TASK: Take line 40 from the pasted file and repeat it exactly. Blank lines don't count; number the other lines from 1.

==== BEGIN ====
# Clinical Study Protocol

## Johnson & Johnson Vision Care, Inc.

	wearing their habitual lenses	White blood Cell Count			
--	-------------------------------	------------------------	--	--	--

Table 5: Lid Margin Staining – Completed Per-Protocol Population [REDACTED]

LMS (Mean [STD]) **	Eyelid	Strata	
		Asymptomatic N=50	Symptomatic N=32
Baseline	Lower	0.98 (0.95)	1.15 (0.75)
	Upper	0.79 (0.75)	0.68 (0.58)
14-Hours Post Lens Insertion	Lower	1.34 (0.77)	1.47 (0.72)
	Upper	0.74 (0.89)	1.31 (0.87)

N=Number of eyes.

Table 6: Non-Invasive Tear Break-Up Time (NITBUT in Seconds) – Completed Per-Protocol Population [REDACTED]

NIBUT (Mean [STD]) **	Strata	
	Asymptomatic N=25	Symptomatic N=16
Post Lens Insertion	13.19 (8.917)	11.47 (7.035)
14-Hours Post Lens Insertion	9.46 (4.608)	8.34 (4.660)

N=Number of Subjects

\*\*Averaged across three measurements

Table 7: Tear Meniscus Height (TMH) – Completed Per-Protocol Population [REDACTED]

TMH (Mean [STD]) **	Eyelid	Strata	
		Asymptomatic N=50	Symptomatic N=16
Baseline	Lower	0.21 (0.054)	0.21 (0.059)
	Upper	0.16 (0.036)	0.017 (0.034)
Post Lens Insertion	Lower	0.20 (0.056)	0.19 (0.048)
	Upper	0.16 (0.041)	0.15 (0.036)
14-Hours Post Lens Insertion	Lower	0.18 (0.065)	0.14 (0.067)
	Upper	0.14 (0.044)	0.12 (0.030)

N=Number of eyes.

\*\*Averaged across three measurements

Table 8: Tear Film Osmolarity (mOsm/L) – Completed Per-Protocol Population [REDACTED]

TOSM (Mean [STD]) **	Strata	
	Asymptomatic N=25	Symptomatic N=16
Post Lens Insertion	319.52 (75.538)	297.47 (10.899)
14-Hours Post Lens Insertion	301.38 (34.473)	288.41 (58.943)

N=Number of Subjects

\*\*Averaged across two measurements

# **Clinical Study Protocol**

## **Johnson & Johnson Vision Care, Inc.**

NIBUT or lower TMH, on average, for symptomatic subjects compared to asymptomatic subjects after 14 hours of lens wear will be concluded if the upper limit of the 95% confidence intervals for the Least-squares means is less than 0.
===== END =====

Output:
NIBUT or lower TMH, on average, for symptomatic subjects compared to asymptomatic subjects after 14 hours of lens wear will be concluded if the upper limit of the 95% confidence intervals for the Least-squares means is less than 0.